Today it is a fully functioning monastery and still holds enormous influence on the island. Although many of the monastery’s artefacts and heirlooms were destroyed during the Turkish occupation there is still much to see here and the monastery itself is both impressive and exquisite in its architecture. Evidence of the Cretan folk tradition, Renaissance and Baroque style can be noted in the design of the main building which is rectangular in shape with large Doric columns flanking the front entrance, a bell tower and two chapels. There are a number of icons and woodcarvings on display in its museum and its inner courtyard is a beautifully maintained area with its apricot hued stones and colourful flowers.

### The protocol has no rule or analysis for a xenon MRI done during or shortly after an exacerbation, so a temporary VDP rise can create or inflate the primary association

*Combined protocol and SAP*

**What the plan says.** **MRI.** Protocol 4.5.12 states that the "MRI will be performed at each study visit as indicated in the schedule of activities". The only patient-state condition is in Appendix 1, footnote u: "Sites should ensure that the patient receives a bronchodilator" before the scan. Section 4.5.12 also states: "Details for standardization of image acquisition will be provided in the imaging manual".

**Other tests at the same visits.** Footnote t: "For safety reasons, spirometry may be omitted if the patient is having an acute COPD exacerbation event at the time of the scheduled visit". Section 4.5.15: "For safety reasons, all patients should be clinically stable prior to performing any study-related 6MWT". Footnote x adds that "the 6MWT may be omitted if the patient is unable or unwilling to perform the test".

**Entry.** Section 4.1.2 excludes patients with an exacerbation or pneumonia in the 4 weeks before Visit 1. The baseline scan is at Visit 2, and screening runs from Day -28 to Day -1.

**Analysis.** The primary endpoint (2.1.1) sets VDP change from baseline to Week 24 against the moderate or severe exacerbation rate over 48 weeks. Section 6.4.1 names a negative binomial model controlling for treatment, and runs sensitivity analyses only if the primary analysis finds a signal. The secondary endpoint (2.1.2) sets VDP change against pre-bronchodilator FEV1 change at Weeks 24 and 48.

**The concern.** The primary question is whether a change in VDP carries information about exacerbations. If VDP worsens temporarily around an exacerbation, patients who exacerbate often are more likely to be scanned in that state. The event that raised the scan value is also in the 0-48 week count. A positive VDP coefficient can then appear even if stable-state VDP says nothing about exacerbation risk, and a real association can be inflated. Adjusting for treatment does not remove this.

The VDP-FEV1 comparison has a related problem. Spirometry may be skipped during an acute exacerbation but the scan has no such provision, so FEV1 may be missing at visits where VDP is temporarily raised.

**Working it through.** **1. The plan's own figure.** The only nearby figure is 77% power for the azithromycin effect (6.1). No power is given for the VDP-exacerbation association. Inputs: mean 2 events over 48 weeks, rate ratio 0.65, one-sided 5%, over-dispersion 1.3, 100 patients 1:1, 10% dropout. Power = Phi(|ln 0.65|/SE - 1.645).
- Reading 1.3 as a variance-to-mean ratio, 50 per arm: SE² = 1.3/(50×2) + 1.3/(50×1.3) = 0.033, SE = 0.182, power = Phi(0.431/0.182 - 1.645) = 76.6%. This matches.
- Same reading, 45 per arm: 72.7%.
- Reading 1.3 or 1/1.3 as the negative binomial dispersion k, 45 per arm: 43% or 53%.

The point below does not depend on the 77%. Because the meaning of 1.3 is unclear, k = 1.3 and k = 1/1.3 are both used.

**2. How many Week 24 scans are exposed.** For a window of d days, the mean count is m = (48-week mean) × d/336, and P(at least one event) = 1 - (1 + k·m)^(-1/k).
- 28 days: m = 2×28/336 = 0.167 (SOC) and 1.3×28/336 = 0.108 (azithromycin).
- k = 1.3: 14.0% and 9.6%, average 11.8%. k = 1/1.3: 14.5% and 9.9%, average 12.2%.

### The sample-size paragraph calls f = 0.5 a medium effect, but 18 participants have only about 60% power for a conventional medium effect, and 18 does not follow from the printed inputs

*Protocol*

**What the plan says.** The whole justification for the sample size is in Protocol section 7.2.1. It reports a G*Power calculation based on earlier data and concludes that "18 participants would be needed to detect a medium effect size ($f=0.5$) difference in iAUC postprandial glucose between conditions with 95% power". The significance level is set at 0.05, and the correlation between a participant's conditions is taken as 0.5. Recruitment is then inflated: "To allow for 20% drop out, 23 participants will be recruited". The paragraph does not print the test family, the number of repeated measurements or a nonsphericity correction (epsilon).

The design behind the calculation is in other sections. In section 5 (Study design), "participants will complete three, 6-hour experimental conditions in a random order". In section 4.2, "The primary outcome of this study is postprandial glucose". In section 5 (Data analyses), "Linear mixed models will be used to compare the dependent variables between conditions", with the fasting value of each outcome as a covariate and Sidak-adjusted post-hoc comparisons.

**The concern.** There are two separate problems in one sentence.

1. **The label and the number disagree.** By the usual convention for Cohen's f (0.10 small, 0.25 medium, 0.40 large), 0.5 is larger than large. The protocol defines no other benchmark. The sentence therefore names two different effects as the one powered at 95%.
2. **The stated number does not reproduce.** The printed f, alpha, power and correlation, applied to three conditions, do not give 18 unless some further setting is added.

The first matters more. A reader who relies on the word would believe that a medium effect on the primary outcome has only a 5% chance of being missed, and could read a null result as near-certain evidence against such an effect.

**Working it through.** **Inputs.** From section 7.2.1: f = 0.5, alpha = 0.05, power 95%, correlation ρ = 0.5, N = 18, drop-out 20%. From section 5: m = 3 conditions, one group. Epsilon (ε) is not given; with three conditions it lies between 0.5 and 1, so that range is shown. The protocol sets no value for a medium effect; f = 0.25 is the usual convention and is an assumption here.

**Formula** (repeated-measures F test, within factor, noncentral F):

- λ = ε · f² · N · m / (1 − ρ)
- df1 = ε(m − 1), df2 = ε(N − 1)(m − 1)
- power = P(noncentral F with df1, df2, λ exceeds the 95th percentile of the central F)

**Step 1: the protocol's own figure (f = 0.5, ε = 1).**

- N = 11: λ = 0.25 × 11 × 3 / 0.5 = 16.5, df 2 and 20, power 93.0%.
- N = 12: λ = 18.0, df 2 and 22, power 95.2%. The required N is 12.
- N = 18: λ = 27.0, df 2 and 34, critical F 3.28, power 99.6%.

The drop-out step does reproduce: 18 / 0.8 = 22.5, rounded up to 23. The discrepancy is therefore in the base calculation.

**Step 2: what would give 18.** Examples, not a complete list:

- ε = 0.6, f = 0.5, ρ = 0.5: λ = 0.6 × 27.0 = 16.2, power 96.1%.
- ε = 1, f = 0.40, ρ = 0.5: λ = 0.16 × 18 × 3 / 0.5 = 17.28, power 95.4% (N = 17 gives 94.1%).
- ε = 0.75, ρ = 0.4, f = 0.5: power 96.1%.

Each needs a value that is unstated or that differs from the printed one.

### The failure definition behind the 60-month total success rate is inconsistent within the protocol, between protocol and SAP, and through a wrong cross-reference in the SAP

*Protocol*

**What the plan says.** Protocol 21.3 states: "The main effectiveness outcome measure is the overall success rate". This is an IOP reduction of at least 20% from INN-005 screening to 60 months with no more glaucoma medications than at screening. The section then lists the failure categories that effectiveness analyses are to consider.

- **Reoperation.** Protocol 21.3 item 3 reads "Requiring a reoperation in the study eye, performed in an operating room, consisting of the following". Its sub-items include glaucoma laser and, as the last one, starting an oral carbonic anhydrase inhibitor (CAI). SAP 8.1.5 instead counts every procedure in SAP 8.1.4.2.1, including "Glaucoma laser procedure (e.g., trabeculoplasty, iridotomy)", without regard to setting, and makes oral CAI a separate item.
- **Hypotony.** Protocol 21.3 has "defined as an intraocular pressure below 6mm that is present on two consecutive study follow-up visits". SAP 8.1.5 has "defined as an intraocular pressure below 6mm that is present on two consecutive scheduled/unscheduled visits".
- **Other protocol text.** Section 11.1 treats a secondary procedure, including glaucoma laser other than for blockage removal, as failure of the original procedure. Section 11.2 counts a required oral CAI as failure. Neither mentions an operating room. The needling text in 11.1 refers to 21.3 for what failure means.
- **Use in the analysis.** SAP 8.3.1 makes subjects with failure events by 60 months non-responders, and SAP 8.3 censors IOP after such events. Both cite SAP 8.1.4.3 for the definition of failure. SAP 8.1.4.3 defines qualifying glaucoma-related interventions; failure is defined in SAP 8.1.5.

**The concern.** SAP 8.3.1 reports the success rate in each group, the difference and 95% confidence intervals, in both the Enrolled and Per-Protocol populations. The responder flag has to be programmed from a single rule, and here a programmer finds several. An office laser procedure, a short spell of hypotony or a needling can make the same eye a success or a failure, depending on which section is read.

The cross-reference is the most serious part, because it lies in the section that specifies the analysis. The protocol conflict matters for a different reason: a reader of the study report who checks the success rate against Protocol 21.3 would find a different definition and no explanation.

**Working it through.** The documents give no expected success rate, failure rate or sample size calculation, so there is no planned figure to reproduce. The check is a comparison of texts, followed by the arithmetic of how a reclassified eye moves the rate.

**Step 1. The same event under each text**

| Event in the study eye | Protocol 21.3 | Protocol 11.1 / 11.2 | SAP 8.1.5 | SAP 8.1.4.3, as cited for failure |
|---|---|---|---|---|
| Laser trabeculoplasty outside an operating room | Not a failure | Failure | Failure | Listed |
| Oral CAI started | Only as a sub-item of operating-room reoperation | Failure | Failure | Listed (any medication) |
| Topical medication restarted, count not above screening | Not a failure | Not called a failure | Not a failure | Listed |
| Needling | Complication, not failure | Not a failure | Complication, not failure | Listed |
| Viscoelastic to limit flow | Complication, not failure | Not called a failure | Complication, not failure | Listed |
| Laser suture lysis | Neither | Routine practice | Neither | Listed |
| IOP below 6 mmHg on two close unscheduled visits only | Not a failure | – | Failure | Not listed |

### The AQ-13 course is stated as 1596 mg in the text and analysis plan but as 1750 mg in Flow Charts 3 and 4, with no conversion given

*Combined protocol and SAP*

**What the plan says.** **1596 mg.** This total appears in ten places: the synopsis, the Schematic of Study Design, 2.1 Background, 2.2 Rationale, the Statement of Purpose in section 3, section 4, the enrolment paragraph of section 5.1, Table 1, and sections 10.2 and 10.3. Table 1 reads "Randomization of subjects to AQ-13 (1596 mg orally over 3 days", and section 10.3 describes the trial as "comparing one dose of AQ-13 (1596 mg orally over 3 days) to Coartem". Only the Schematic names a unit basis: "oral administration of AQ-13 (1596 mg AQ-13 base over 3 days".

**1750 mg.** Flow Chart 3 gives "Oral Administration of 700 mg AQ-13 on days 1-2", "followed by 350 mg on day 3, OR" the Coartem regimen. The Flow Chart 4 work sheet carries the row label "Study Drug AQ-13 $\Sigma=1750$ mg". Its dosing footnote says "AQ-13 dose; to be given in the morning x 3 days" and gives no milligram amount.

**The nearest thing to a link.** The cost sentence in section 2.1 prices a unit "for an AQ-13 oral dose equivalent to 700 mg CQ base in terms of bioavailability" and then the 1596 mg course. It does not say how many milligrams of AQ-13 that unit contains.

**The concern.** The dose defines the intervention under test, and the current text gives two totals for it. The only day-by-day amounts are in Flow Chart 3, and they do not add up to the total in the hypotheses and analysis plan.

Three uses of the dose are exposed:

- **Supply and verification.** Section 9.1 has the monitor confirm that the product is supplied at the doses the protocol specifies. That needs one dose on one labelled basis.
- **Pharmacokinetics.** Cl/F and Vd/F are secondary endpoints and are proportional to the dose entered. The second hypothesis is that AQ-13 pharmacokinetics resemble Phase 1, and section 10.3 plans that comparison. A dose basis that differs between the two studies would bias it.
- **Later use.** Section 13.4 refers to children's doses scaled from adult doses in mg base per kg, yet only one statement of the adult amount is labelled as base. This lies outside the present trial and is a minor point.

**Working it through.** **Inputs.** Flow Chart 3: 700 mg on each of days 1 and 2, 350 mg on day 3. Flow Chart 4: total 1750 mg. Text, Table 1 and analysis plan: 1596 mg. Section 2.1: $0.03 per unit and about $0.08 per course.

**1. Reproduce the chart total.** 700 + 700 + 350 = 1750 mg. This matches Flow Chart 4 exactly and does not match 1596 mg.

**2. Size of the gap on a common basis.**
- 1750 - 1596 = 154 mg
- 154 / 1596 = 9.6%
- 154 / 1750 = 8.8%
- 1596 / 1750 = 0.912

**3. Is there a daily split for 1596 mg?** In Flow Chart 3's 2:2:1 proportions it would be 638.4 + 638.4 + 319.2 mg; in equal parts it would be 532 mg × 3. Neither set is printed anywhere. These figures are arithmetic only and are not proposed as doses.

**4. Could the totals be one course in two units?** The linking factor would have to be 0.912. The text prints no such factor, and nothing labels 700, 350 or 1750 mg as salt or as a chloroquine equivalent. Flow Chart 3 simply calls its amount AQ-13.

Interesting to note that in more recent years the monastery has won a bevy of international accolades for their self-produced organic olive oil and they have also ventured into winemaking.